Wolf, these are just some of my thoughts on the way the music industry is today and how much I think it has changed. You have to love it, and just bare with it. It’s hard to make a living at it unless you establish yourself with the right people.


    John Cotton

    1. Post

      Oh yes…the good ‘ol days when you purchased a 45 or an LP; I do miss them. I agree that it is good for the consumer having the option of purchasing just the songs they like; but in the reports I’ve been reading, even individual track downloads, as cheap as they are, are even declining. I do like the idea of Internet radio, as they play a good mix of music; but the Streaming platforms like Spotify must have something to do with the decline in digital track sales…or maybe people are simply recording the songs they like on Sound Cloud?

      Something recent has contributed to the decline in downloads and the only thing I can think of John is that the listeners are getting the music they like…for free. Now if you’re an artist who just wants the exposure and doesn’t care about sales revenue; then these would be great platforms for them. But what if you depend on Album and track sales to continue recording new music? This is where I would probably limit the places one could buy my music if I were the artist.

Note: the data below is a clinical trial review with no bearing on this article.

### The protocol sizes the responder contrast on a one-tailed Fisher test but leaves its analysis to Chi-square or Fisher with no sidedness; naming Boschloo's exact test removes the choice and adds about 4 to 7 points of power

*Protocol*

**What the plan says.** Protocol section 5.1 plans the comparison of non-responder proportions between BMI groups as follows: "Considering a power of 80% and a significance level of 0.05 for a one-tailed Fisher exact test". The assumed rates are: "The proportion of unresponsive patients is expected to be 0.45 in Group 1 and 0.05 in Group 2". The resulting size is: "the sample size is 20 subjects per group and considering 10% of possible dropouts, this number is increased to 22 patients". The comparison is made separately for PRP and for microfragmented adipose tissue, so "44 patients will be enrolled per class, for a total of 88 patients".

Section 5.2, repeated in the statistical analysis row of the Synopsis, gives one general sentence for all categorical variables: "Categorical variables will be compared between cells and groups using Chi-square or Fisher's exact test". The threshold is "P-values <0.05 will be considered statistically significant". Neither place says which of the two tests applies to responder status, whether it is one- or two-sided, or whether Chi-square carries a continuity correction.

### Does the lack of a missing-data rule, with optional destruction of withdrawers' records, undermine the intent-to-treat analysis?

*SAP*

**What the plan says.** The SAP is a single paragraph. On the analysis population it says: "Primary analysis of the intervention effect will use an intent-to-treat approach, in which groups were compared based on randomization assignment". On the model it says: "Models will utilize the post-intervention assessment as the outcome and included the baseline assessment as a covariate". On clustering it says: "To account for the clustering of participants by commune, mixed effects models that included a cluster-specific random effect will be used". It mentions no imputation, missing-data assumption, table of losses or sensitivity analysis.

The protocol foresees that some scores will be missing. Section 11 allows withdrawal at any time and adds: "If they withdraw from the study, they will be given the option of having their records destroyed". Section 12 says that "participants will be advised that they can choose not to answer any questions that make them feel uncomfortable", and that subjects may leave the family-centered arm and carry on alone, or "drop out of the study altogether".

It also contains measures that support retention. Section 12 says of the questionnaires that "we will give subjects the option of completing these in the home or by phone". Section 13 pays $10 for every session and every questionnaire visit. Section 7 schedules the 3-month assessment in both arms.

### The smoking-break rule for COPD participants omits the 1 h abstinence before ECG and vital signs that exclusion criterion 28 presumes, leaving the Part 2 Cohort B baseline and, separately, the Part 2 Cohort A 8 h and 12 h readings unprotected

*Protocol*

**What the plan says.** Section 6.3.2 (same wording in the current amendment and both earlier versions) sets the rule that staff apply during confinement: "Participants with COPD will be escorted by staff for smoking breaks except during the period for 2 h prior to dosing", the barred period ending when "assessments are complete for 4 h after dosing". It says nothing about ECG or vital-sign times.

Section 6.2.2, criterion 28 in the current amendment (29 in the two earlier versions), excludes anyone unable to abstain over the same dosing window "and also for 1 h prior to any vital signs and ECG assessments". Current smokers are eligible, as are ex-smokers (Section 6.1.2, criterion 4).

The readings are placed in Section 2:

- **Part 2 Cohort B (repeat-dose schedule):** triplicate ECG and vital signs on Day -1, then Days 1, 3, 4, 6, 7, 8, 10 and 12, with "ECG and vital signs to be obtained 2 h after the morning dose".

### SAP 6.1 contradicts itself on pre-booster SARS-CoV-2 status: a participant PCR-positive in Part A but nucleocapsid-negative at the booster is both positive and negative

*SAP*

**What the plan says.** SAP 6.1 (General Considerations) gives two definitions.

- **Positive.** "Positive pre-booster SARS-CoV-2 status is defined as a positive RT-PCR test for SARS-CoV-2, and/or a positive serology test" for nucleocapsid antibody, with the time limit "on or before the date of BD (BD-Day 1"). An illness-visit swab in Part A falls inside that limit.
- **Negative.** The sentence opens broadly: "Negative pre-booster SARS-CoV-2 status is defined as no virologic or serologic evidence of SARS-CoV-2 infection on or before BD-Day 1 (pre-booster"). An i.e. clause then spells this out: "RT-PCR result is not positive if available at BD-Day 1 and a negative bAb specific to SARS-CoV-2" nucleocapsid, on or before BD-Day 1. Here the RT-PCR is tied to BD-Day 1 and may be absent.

It would be tough to get your music heard…heck, it’s tough enough as it is. Like you said, everyone is making music now and the Internet is saturated with music. For me, someone who has invested in and purchased a lot of Indie music these past 7 years, I would like to do everything I can to help others discover this great music and hopefully, help the artists through increased sales. Unlike the big acts, Indie artists don’t have the PR people, publishers, publicists, managers, agents, etc., that the well-known artists have. BUT, we as the consumers who purchase and enjoy listening to their music…we can become their PR people. THAT is my hope…that everyone who listens to and purchases Independent music, will become the street teams for their favorite artists. Word of mouth and personal recommendations are very powerful forces and when an artist has hundreds of satisfied people recommending their music to their friends and family…this I think, is where the Indie artist can start to see the growth and recognition they deserve.

      I loved reading about the historical references John…good stuff! Thank you for your awesome insight and comments!